Everything you need to know about Insulin


In this article, you will know and understand everything about insulin and why it is vital for our body.

What is insulin?

Insulin is a hormone which is secreted by the beta cells of the Islets of Langerhans located in the pancreas.

insulin - blood glucose level
insulin – blood glucose level

Understanding insulin – What does insulin do?

When we eat, the food gets broken down into the simplest molecules for absorption called glucose or sugars.

Sugar travels through the blood to reach all the cells of the body.

This is where insulin comes into the picture.

Sugar from food makes the blood glucose levels go up if it cannot be taken up by the cells.

Insulin is a hormone that  helps sugar move from the blood and into the cells for its utilisation.

When we eat, another hormone called “GLP-1” (Glucagon-like peptide – 1) helps the pancreas produce the right amount of insulin to move sugar from the blood and into the cells.

When the blood sugar is too high, the GLP – 1 stimulates the beta cells to produce more insulin to regulate and lower blood glucose levels.

This process occurs in a normal, functioning healthy body.

Whereas in diabetes,   

Insulin is either insufficiently secreted or secreted in enough quantities but not utilised properly.

What is diabetes?

Diabetes is a disease which is observed in millions of people across the world. This condition does not have a cure yet but can be managed. Diabetes occurs when the body loses its ability to regulate blood glucose levels on its own.

Diabetes is mainly classified into type 1 diabetes and type 2 diabetes.

Let us look at the fate of insulin in each of these types to understand the mechanism of insulin action:

Every cell in the body needs energy and glucose is the chief source of energy for all the cells in the body.

When the glucose in the blood rises, the pancreas gets a signal to secrete insulin. 

Each cell in the body has receptors which need to get unlocked by insulin to enable glucose uptake.

Insulin binds to these receptors and helps in glucose utilisation by the cells.

Now, the glucose may continue to be at high levels when the cells fail to take up the blood glucose and utilise it for energy.

This can happen due to 2 scenarios.

In the first scenario, the pancreas may not produce enough insulin although glucose may be present and cells may possess fully functioning insulin receptors.

  •  Glucose in the blood – present.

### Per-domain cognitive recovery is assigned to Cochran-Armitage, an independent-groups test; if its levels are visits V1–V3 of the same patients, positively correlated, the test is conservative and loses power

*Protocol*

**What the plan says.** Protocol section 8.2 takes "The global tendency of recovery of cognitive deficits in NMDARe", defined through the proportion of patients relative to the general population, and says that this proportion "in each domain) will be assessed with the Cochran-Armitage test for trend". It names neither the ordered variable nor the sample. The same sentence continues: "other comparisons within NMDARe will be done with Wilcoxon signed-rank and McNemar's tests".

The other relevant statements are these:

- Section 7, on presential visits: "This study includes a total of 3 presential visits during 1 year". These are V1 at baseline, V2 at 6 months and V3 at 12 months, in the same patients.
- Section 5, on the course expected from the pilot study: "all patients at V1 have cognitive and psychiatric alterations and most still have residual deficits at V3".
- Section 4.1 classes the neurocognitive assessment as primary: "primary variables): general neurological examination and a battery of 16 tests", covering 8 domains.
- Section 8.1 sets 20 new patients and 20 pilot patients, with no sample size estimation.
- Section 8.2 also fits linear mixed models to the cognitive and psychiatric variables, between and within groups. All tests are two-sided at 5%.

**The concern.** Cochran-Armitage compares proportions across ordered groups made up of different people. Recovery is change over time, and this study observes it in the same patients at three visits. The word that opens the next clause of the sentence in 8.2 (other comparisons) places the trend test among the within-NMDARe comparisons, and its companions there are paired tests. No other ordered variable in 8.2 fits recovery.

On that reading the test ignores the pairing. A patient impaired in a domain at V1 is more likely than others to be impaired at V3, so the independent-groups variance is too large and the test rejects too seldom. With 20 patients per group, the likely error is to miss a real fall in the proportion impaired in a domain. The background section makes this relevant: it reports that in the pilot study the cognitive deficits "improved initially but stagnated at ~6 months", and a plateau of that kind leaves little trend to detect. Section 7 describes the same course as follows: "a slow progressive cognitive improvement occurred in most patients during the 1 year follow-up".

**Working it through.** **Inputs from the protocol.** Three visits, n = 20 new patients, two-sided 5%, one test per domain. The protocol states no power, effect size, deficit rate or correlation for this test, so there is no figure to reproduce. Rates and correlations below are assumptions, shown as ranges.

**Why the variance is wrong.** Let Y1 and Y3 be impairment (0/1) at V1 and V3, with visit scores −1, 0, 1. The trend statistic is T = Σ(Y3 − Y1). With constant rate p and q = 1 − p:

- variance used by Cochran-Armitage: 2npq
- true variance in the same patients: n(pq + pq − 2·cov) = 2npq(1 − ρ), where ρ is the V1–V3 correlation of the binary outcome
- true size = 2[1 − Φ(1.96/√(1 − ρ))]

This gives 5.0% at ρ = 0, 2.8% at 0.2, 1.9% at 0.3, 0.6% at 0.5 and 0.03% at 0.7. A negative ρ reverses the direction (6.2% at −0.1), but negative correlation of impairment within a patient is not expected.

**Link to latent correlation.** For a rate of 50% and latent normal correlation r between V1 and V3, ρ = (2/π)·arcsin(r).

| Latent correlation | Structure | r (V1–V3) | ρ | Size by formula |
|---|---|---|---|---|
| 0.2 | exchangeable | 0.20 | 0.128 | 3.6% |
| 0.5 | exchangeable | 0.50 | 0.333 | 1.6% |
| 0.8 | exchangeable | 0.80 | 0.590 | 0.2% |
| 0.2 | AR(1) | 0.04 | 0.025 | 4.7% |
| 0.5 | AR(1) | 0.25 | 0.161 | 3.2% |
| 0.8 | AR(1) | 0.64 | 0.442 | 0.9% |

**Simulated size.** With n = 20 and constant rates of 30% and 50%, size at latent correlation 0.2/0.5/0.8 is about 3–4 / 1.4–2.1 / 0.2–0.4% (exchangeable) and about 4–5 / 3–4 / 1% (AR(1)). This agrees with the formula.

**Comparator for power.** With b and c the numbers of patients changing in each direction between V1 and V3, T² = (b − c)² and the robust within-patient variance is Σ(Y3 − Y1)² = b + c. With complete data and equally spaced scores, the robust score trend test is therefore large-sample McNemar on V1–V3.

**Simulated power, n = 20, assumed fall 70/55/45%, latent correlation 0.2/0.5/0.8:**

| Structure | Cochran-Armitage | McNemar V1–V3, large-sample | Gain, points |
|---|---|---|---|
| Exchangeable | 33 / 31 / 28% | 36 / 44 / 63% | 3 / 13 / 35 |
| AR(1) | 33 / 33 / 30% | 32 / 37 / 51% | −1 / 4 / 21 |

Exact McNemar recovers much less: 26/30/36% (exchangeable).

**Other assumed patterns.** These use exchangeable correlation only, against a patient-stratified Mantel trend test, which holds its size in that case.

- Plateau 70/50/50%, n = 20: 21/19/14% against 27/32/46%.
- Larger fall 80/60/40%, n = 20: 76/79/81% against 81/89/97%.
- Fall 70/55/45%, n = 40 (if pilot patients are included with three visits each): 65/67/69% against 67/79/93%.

• Insulin receptors – functioning.
  • Insulin – insufficient insulin produced or deficiency of insulin.
  • Blood glucose levels – high.

This condition is known as type 1 diabetes or juvenile diabetes because it usually develops in childhood or as auto-immune diabetes since the body’s own immune system destroys the beta cells leading to impairment in insulin production. Type 1 is also known as insulin-dependent diabetes since insulin is deficient in the body and needs to be administered from external sources.

In the second scenario, the receptors on the cells of the body do not respond or become desensitised to insulin leading to hyperglycemia or high blood glucose levels.

  • Glucose in the blood – present.
  • Insulin receptors – desensitised.
  • Insulin – enough insulin may be produced.
  • Blood glucose levels – high.

This condition is called type 2 diabetes or Diabetes mellitus.

And the desensitisation of the cells to insulin is called insulin resistance.

Insulin Resistance

Let us look at the risk factors that cause insulin resistance, the signs, and complications along with the treatment or prevention of insulin resistance.

Risk factors

  • Obesity
  • Sedentary lifestyle
  • Have had gestational diabetes (during pregnancy)
  • Diseases like NAFLD (Non-alcoholic fatty liver disease) and PCOS (Polycystic ovarian syndrome)
  • If diabetes runs in the family
  • Smoking


  • High Blood pressure
  • Frequent urination
  • Delayed wound healing
  • Dark, patchy skin around neck and armpits


If insulin resistance is not treated, it can cause:

  • Prolonged high blood glucose levels 
  • Heart attack
  • Stroke
  • Kidney problems
  • Eye disorders
  • Amputations

Prevention & Treatment

Insulin resistance can be reversed by making the following lifestyle modifications:

  • Exercise: at least 30 minutes a day
  • Maintaining normal, healthy weight
  • Eating a healthy diet
  • Taking the prescribed medications to keep the blood glucose levels in check

Ending note

Since, developing insulin resistance or diabetes is usually asymptomatic and may go unnoticed, it is important to go for regular health check-ups and consult a physician to monitor the blood glucose levels for taking the necessary steps of prevention or treatment.

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